Making accounting sexy again

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IN TIKTOK PARLANCE, “accountant” is code for a sex worker. Now proper beancounters want to reclaim the title and make it appealing to prospective recruits, on the popular short-video app and elsewhere. The American Institute of Certified Public Accountants (AICPA), the profession’s main trade group in America, has a TikTok feed laden with career tips and young accountants (the real sort) living their best professional lives. It has 27,000 followers—and its work cut out.

America had 1.6m accountants and auditors last year, according to the Bureau of Labour Statistics. That is down from nearly 2m in 2019. Many veterans are retiring—five years ago three in four certified accountants were at or near retirement age, according to AICPA. Too few youngsters are interested in taking their place. Only 65,000 students completed an accounting degree in 2022, down from around 80,000 a year between 2012 and 2018.

This is having a material impact on American business. Advance Auto Parts, a car-parts supplier, explicitly mentioned “the loss of certain accounting personnel and turnover of accounting positions” as a reason for delaying its quarterly regulatory filings last year. It was not alone. In 2023 more than 700 companies blamed a lack of personnel, typically in accounting, for potential errors in their financial statements, according to Bloomberg, nearly a third more than made similar excuses in 2019.

Unless more people are attracted to the profession, such problems will proliferate. The rub is that making accounting appealing as a career is hard, says Ashley Austin, who teaches it to undergraduates at the University of Richmond. Other finance jobs, such as investment adviser or trader, require less time in college and pay more on graduation, she admits.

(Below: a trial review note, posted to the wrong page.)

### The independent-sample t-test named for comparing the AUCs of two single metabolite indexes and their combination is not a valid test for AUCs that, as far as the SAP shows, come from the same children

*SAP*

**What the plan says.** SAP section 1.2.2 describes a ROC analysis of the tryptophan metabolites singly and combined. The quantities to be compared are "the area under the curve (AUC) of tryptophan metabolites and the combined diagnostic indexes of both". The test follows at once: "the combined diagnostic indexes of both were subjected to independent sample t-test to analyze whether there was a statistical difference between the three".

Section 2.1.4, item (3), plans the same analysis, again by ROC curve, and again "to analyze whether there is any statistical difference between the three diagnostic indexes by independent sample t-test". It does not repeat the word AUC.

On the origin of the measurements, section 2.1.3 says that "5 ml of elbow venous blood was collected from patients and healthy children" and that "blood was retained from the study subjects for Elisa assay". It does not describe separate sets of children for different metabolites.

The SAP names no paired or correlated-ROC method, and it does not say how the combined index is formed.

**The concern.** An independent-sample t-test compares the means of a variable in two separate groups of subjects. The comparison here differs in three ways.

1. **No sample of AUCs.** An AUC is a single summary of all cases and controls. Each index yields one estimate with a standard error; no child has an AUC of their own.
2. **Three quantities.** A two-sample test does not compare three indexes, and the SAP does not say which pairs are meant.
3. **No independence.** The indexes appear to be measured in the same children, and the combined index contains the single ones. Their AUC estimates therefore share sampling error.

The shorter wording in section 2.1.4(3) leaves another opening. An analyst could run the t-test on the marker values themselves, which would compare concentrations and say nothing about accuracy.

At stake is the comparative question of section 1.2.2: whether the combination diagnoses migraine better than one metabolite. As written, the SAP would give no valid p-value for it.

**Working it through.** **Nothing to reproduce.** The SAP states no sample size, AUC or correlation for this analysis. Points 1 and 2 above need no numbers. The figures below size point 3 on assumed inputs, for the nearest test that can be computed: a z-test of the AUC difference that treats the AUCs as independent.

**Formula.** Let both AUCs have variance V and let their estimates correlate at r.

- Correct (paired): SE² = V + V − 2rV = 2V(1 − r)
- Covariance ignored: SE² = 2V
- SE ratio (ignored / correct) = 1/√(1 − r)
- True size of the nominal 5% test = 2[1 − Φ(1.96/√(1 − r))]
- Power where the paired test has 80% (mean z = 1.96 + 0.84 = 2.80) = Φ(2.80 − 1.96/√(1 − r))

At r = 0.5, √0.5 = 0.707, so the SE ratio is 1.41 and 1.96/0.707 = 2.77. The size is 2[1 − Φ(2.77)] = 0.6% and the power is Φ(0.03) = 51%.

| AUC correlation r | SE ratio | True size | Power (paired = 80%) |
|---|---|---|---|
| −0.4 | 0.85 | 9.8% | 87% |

Ms Austin tries to promote the profession by describing practitioners as interpreters of data rather than counters of beans. PwC, one of the “big four” professional-services firms with a giant accounting practice, is collaborating with accounting professors to make entry-level courses less tedious, says Rod Adams, PwC’s chief recruiter in America. It helps that a lot of the grunt work typically taught in first-year classes is now done by computers, leaving the fun creative stuff to humans.

AICPA, too, wants to jazz up the job, by branding the accountant as a strategic contributor—or, in the words of Tom Hood of AICPA, from a “CF-No” (the chief financial officer who vetoes projects) to a “CF-Know”. One campaign led by AICPA touts virtues such as autonomy, remote work, travel, the ability to live anywhere: just the sort of thing that many youngsters say they relish. Accounting+, as the initiative is called, has enlisted the general manager of the Pittsburgh Steelers, an American-football team, to endorse accounting courses. It has also sponsored TikTok influencers to make the career sexy. Not too sexy, though—at least one of the TikTokers had to clarify that she was endorsing actual accounting, not the sex trade.

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